Monday, January 31, 2011

About the month of January

Dear Colleagues

As you probably already know, I am migrating my blog activity from this blogsite to a TrueValueMetrics blogspot site.

There has not been a lot of blogging activity in large part because of my work on upgrading a website to make the TrueValueMetrics.Org database easily accessible to people interested in what we are doing.

The link to the blog is:

The TrueValueMetrics database work is located at:

The last few days have seen some very important developments in the global sphere ... first Tunisia and now Egypt.

Most of the international news commentary has been very self serving ... but the raw news is very very important to understand. There is obviously a political dimension to the revolt, but there is also an economic and social dimension that is not the subject of much comment. Egypt ... and many other countries around the world have a much bigger young educated class than at any time in the past ... and in many countries the young graduates have far too little opportunity to engage in economic activity that will build a future.

I am an enthusiast for entrepreneurial activity ... and market economics. But I would argue that the singular focus by the modern global corporate community on profit performance without much balance ... if any ... on the issue of social impact is terribly destabilizing. This is, of course, the central thesis of True Value Metrics (TVM), and it is going to be critical, in my view, that something like TVM gets embraced by forward looking corporate leaders sooner rather than later.

Stay tuned

Peter Burgess

Thursday, January 6, 2011

Happy New Year ... and introducing TrueValueMetrics blogspot.

Dear Colleagues

Happy New Year to all.

Hopefully 2011 will see some important changes in the way in which economic and social metrics are handled.

There is something rather disconcerting about the fact that the New York Stock Market price index is suggesting that the economy is doing as well now as it was in the period before the near catastrophic collapse of Lehman Brothers and the implosion of the financial and housing sectors. The Stock Market closed at the end of 2010, higher then pre-Lehman. As one might say in the vernacular "Go figure!"

Of course a big part of the corporate sector has been able to survive and its stockholders prosper by putting a singular focus on profit performance, ignoring everything else. Employment is not in the corporate performance metrics anywhere, yet this is bigger in socio-economic performance impact than profit. If anyone needs convincing that better metrics are needed, I would argue that this aberration is a good argument.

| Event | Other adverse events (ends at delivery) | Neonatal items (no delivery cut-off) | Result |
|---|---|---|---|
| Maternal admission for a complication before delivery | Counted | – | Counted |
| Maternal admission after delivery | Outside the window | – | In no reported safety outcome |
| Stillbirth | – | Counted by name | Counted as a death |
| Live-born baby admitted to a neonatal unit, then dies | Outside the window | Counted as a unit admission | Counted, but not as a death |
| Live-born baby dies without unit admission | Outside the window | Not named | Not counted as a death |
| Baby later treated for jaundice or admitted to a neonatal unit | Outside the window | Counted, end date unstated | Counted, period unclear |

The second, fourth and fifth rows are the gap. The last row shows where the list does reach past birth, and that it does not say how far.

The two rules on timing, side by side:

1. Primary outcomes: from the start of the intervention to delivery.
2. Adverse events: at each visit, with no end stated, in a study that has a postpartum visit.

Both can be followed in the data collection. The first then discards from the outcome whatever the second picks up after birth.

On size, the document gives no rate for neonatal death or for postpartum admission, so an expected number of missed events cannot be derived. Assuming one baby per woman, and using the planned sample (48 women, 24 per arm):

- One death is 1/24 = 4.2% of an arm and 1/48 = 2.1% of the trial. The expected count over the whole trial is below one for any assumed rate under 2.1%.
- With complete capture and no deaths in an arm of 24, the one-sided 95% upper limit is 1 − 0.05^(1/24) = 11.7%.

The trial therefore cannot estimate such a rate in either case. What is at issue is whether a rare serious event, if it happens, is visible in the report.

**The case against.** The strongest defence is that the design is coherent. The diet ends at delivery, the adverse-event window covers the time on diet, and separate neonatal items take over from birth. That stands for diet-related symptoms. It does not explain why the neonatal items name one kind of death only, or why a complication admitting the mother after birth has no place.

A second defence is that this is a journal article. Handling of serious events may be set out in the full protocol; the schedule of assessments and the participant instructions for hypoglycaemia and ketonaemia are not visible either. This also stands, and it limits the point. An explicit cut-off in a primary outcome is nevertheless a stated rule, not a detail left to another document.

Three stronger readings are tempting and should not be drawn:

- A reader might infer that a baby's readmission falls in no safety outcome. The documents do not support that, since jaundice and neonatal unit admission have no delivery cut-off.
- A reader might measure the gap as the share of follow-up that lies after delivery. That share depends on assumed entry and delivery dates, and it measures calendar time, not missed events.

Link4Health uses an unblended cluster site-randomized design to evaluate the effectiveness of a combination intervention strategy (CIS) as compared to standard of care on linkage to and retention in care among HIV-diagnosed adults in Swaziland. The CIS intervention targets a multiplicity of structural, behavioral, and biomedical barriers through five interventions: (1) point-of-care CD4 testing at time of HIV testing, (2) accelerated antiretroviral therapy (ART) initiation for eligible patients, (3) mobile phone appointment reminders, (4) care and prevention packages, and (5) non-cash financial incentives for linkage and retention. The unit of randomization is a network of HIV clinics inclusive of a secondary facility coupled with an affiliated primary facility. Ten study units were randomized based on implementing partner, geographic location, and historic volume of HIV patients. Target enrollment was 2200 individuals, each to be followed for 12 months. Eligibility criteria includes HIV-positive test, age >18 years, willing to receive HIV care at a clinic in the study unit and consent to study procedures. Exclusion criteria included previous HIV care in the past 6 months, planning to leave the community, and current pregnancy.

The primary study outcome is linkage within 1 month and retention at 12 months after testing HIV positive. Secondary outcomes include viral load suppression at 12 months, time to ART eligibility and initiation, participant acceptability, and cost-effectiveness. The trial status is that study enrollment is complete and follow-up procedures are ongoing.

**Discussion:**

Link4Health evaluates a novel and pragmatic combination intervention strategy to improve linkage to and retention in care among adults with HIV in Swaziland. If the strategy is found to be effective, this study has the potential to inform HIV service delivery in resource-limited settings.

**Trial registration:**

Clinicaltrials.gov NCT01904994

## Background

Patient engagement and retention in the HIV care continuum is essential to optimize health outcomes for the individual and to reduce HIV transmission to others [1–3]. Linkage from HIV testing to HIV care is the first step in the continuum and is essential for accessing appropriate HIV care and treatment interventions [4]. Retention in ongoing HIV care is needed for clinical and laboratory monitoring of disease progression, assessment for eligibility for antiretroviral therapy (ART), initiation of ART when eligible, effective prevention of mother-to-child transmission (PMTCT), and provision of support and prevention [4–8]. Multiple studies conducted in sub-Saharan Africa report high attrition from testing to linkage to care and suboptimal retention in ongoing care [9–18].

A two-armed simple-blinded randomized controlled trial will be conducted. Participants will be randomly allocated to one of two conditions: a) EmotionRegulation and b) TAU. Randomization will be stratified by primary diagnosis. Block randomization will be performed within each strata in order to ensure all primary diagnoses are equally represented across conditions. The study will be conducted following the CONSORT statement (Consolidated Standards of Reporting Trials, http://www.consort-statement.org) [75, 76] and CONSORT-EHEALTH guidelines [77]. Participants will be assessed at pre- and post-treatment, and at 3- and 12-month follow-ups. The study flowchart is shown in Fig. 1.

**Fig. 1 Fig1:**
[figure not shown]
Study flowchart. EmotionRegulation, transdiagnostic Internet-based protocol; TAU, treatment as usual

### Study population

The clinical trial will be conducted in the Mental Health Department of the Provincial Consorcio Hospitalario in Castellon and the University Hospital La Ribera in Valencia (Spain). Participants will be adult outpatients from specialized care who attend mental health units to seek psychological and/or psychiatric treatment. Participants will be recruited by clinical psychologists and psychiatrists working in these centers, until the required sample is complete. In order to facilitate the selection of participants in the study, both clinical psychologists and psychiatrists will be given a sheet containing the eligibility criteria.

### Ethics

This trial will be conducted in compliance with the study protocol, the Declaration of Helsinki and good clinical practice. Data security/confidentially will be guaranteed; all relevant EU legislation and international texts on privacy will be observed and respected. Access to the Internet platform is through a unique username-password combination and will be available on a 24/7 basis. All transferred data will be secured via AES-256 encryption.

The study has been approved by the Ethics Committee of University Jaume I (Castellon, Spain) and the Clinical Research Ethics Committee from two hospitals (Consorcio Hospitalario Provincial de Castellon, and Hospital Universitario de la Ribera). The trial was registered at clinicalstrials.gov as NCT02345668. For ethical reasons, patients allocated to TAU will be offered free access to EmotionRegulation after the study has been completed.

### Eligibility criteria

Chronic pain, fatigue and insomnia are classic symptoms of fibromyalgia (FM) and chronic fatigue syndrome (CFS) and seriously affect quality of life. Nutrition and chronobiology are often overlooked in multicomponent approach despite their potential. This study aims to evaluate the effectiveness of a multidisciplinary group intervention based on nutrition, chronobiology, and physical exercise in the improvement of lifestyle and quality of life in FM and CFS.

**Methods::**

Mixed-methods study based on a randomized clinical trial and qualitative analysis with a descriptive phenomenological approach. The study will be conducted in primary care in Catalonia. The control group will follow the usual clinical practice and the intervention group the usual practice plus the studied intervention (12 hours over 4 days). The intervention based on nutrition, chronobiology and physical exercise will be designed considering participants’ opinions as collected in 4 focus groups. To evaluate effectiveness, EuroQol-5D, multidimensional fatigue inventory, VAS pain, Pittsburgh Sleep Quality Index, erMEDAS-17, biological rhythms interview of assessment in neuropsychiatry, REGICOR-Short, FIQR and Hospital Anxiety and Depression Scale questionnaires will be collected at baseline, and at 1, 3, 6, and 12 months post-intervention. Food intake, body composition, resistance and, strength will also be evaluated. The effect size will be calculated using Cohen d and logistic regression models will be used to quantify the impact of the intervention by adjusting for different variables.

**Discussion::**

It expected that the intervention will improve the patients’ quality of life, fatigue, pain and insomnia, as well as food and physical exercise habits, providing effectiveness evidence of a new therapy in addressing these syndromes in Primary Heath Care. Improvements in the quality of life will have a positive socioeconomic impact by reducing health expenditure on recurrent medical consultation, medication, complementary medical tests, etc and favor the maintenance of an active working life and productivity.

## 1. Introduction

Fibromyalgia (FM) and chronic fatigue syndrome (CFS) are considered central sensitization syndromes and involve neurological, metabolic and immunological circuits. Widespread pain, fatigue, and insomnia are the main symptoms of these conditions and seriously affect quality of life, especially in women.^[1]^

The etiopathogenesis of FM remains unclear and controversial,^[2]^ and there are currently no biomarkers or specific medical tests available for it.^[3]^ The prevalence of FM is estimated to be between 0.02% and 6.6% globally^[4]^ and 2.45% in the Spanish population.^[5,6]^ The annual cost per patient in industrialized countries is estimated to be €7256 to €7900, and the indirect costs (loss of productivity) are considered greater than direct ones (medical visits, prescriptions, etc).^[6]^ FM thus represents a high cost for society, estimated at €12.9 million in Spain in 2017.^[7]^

It is easy to improve profit by moving economic activity from a high wage location to a low wage location ... and to lower a host of regulatory standards at the same time. Big corporations have no loyalty to location ... and maybe they should not ... but they should be measured in some way not only for profit performance but also social behavior.

Corporate owners and the stockmarkets are not the only place to point blame. Unions and workers who have engaged in work rule featherbedding should take some of the blame. Nothing is gained by making a corporate business uneconomic and unprofitable ... yet this has been done over and over again by unions and workers.

And of course managers in the corporate world need to share blame as well ... they are the decision makers, and they have made their choices. The choices made by too many high level managers have been self serving, and in due course there should be metrics that sort out those managers that really deserve their rewards and those that do not.

Some of this will become more apparent as time goes on ... some in 2011.

Most of the blogging that has been on Community Analytics CA will start to appear on a new blog True Value Metrics in 2011. This reflects the way the name change has progressed during 2011 and the need to move away from Community Analytics because of a conflict with another organization using the same name. Though we are in different fields, the potential for confusion is too high and since they were in place first, we must move on! The URL is:

All the best for 2011.

Peter Burgess